In virtual reality, switches cannot be simulated as accurately. With Traditional “Fixed Base” Flight Simulators, switches are extremely realistic in operation. Careful attention to detail is ensured to make the switch function and experience as similar to the real airplane as possible. Sometimes simulators even use real aircraft switches to give an extra level of detail for operation. Unfortunately, virtual reality flight simulation does not always have a realistic experience activating switches. Because there is no physical world to click switches in, there can be a disconnect between how an aircraft would operate in real life, and how the virtual reality simulator feels. This method of triggering switches is not as realistic. Eric Adams argues this method is not as effective, “You ‘activate’ the switches and dials by poking and jabbing into thin air. That amplifies the challenge of VR-based training, where the nuances of touch and movement are essential to programming the pilot’s brain.” (Adams) There are also some challenges with timing the switch event. This simulated virtual interaction, misses “…is challenging and has some drawbacks such as missing haptic feed-back and real time constraints” (Aslandere 10) Though this tactile disconnect is present, switches are not always critical for most realistic operations. Simulating switches is only one part of the flight simulator experience, and the benefits given through other aspects of virtual reality flight simulation far outweigh this bottleneck. The virtual reality switch experience can be enhanced through devices such as virtual reality controllers that can offer a semi-realistic feeling for flicking switches. Though activating switches is less appealing in a virtual reality flight simulator, it is quickly improving with innovative technologies. 

Virtual Reality Flight Simulators come at a much lower cost, which makes them more appealing options than traditional flight simulators. One reason virtual reality systems are becoming more prevalent is due to their cost. Cost can be an enormous disadvantage, and even a reason for the rise of virtual reality systems, “Full-scale flight simulators have high costs and dependency on aircraft type due to hardware constraints. Hence, virtual reality flight simulators are designed.” (Aslandere 1) While full flight simulators require many components, virtual reality flight simulators can be used and operated with a minimalistic system, reducing the overall cost. A fixed base “traditional” simulator replicating the common Cessna 172 could cost upwards of $44,000 (The Most Realistic Analog Flight Simulator) for the base model. Each system must be completely simulated and accurately reviewed to meet certification standards and perform indistinctly from the real plane. This difference can be exaggerated even more as the level of simulator accuracy is increased. Dan Parsons, an author of the Aviation Today Publication claims, “High-fidelity full flight sims are pricey. FAA-qualified full flight simulators can cost $10 million…[the] industry should focus on how individual students learn and use new technology” (Parsons) On the other side, the Oculus Rift is an extremely popular and capable virtual reality headset, that costs only $299 to obtain the entire virtual reality display system. (VR Headset for VR Ready PCs) With such a low relative cost, a student pilot can purchase a headset to practice flight maneuvers at home in between flight training lessons. Though this cost is just the headset, adding additional parts such as controls and a computer with a flight simulation program, this total is still significantly less than that of a full-scale fixed base simulator. With increasing interest in owning a VR device, many individuals would already have the desire for a virtual reality device. (Figure 2) This cost can be partially justified and offset by the already apparent desire for virtual reality. 

Figure 2. “Is Virtual Reality the Next Big Thing?” Statista Infographics, 17 Mar. 2016,  

Virtual reality systems are incredibly flexible and versatile. Because the world is being created digitally instead of physically, many different situations can be created. Unlike traditional flight simulators, where aircraft cannot be easily switched out for a different aircraft’s components, virtual reality presents a new group of possibilities for modular versatile flight education. A virtual situation for one aircraft could be loaded into a simulator to make a flexible, and modular flight simulator. There is also a desire for generic flight simulators, which take this to a new concept by introducing a completely modular flight simulator system that can fit the need for multiple simulators. (Aslandere 2) With the size of flight simulators, the space requirements are much less than a traditional flight simulator. As long enough storage for the virtual reality headset and controls are allocated, a virtual reality flight experience can be created from a desk at home.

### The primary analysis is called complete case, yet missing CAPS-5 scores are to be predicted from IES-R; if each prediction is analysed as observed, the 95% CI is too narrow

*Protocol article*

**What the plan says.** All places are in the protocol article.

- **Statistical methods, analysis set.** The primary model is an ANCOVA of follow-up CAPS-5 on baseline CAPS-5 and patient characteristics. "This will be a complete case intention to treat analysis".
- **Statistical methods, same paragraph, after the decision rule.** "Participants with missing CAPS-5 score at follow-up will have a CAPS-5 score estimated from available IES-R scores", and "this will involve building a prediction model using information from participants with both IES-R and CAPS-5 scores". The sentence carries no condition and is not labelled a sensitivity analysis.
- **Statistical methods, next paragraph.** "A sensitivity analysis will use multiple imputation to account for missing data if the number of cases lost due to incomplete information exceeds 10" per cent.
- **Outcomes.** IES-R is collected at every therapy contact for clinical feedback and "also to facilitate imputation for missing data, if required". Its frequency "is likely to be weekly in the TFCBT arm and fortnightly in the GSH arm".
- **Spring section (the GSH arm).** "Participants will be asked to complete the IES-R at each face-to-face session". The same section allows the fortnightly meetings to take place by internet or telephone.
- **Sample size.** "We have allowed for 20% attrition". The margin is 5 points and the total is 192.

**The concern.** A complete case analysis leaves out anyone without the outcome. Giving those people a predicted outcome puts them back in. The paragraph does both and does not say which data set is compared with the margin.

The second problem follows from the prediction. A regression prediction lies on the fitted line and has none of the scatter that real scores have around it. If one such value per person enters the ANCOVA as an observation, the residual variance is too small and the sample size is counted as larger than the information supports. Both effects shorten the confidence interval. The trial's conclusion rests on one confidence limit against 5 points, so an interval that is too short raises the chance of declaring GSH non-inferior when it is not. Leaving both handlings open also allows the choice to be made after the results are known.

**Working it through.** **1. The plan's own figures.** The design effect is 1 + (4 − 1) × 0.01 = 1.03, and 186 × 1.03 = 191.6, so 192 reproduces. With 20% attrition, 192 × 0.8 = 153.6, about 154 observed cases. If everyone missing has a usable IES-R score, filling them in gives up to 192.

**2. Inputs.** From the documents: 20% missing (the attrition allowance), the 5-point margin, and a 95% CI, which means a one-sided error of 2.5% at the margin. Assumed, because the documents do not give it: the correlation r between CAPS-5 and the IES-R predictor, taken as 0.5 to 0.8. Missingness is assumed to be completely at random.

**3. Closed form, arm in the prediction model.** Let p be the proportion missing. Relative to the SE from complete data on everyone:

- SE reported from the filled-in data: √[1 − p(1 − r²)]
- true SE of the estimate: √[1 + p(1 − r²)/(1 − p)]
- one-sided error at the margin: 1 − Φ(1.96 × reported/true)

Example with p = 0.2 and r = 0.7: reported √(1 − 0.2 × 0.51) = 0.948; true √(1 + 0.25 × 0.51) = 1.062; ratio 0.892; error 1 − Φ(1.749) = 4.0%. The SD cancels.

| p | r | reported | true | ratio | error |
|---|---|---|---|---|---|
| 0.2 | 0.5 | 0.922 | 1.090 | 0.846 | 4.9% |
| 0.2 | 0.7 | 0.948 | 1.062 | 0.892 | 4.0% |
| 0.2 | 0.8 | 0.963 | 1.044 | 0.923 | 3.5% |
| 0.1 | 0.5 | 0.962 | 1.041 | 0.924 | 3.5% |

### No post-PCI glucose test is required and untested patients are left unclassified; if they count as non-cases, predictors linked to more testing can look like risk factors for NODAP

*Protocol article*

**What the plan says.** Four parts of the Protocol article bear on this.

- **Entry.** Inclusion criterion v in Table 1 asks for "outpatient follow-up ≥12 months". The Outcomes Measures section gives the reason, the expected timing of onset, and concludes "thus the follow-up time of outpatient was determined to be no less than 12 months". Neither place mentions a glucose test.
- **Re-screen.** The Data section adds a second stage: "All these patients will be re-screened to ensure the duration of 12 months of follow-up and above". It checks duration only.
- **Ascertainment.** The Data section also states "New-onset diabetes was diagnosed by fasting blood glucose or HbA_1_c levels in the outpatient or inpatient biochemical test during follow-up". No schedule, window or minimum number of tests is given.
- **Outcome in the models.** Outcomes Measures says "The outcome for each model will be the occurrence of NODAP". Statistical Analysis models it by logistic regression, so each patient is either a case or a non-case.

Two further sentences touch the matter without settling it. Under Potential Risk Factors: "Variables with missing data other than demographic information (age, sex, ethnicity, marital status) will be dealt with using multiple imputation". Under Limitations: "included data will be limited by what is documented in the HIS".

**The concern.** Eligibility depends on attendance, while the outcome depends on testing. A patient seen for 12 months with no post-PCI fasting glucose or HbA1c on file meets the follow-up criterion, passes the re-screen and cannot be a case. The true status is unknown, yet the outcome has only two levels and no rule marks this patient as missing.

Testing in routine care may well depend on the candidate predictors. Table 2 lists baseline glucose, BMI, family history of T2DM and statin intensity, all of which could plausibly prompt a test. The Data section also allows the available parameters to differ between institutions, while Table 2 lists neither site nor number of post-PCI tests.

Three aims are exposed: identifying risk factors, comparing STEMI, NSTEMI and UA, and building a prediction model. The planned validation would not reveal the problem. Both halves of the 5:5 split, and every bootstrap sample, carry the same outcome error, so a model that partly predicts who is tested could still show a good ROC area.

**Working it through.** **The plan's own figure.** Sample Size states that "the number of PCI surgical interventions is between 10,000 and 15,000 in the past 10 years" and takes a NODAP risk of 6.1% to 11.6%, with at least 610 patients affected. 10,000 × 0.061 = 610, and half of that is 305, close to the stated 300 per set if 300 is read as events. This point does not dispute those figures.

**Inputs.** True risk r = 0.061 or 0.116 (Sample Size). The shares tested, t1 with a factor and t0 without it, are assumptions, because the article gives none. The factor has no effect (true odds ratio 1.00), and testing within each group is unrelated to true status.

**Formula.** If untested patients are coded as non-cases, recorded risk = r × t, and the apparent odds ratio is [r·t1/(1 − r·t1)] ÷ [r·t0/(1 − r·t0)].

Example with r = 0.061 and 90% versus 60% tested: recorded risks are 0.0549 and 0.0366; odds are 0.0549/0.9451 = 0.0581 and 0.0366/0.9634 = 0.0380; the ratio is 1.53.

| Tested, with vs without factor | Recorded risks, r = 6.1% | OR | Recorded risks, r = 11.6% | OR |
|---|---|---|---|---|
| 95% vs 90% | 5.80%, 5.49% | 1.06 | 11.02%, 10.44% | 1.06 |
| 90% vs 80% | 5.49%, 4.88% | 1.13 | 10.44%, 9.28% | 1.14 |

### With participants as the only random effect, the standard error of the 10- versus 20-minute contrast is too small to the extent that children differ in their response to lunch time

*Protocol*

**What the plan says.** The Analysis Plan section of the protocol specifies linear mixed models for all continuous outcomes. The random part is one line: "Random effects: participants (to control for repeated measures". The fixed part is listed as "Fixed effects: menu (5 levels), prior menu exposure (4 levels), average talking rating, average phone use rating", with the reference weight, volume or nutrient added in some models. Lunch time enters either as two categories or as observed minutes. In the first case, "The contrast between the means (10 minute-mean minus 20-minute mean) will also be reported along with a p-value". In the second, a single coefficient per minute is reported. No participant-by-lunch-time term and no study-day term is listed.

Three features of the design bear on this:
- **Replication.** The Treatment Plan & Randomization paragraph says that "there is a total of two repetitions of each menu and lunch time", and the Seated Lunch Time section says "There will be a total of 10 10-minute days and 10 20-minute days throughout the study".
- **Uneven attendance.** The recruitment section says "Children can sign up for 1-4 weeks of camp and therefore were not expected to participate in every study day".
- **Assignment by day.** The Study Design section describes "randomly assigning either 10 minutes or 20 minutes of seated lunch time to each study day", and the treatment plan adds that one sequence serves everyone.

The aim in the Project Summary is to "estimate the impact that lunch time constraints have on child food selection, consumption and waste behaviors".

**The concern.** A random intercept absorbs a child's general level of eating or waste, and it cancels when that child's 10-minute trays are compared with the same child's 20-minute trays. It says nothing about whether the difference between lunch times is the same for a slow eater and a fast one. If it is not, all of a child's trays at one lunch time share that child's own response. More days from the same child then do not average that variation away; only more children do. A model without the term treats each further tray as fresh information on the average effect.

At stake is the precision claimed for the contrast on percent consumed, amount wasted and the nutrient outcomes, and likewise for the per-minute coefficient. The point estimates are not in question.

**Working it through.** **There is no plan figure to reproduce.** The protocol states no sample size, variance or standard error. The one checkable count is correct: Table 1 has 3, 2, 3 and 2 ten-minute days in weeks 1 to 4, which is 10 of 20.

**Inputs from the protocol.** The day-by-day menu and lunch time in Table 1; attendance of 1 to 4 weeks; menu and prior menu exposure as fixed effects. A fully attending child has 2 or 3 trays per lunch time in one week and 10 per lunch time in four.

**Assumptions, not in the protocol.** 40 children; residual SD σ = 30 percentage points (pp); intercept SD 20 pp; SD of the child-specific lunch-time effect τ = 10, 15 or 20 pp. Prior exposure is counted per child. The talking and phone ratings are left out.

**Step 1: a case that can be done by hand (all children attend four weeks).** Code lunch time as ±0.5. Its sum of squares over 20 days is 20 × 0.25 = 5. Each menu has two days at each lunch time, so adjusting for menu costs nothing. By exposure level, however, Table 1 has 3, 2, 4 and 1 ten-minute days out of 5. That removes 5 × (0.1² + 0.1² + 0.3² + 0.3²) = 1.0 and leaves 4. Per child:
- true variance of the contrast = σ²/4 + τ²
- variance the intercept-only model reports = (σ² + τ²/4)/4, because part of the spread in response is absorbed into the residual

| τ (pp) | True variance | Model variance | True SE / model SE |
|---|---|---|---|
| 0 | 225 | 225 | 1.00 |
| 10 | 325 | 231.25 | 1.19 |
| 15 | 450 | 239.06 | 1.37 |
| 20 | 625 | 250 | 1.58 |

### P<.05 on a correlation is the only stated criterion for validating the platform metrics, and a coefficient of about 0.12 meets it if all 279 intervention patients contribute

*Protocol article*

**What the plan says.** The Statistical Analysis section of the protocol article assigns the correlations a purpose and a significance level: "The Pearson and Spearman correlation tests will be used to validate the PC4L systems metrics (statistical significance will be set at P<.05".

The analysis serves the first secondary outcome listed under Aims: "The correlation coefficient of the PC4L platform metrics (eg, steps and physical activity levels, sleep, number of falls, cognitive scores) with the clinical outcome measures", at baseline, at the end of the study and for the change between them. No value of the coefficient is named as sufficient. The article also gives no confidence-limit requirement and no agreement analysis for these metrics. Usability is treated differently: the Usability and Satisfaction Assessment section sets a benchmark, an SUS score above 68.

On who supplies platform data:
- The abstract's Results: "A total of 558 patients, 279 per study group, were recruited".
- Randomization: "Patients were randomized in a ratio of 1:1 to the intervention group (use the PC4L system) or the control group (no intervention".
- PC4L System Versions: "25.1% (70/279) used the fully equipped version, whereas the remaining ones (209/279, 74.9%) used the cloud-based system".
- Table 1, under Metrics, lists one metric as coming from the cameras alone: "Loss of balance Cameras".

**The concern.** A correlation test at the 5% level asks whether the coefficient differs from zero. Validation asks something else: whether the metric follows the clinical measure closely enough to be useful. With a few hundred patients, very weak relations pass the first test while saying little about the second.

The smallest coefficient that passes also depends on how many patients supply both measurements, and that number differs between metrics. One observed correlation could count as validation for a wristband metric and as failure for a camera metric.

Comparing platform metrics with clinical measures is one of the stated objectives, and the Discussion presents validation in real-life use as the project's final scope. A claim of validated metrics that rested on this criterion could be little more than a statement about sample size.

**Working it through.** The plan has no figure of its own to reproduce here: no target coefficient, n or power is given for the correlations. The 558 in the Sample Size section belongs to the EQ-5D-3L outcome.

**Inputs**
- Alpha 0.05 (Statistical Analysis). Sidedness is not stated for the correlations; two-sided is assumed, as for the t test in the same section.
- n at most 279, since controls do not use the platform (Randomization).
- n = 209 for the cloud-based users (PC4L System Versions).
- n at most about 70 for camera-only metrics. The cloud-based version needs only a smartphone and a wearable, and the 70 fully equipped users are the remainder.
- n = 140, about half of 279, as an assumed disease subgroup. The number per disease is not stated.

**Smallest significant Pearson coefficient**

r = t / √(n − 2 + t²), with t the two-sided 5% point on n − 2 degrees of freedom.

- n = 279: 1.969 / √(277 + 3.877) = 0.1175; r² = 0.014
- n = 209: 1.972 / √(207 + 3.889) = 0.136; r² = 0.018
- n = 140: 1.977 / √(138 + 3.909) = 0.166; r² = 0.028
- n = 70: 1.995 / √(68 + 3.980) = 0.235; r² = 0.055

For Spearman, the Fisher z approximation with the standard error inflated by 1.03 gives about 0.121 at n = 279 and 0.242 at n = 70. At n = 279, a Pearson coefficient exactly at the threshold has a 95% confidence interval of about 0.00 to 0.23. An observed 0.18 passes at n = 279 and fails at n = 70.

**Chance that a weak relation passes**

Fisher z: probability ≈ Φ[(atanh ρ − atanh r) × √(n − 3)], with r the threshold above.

I would encourage student pilots to look further into virtual reality as a supplement to traditional flight simulator training devices. Though they may not offer the same level of tactile feedback as traditional flight simulators, virtual reality simulators offer a much better viewing experience that can help pilots recognize trivial details of flying more effectively. On top of this, Virtual reality is a technology that is still in its infancy, it can be improved from its already impressive levels to reach new heights. Due to this emerging technology’s current flexibility, cost, and immersion, virtual reality flight simulators are often more effective than traditional physical simulators at pilot training. Using these training devices can take flight simulator training devices from virtuality to reality and increase student pilot competency and airmanship. 

Works Cited 

Adams, Eric. “VR Pilot Training Now Comes with a Sense of Touch.” Wired, Conde Nast, 26 June 2018, 

Aslandere, Turgay, et al. “A Generic Virtual Reality Flight Simulator.”, German Aerospace Center and Airbus Group Innovations, 9 Apr. 2021,

Boyles, Brian. “Virtual Reality and Augmented Reality in Education.” West Point, 2017,

Lewis, Russell. “New Virtual Reality Tool Aims to Reduce Aviation Crashes.” NPR (National Public Radio), NPR, 15 Feb. 2021,

Losey, Stephen. “The Air Force Is Revolutionizing the Way Airmen Learn to Be Aviators.” Air Force Times, Air Force Times, 2 Oct. 2018,

“Oculus Rift S: VR Headset for VR Ready PCs.” Oculus, 

Parsons, Dan. “Full Flight Simulators Incorporate VR for Next Generation of Pilots.” Aviation Today, Aviation Today, 1 Aug. 2019,

Richter, Felix. “Infographic: Is Virtual Reality the Next Big Thing?” Statista Infographics, 17 Mar. 2016,

Seck, Naomi. “Virtual Runway, Real Pilot Practice.” NASA, NASA, 27 Nov. 2018,

“Stepping into the Virtual World to Enhance Aircraft Maintenance.” Airbus, 12 Feb. 2019,

“The Most Realistic & Compact Fixed Base Cessna 172 Analog Flight Simulator.” TRC Simulators, 5 Nov. 2020,

“Virtual Reality & Flight Training.” VRpilot, 18 Apr. 2021,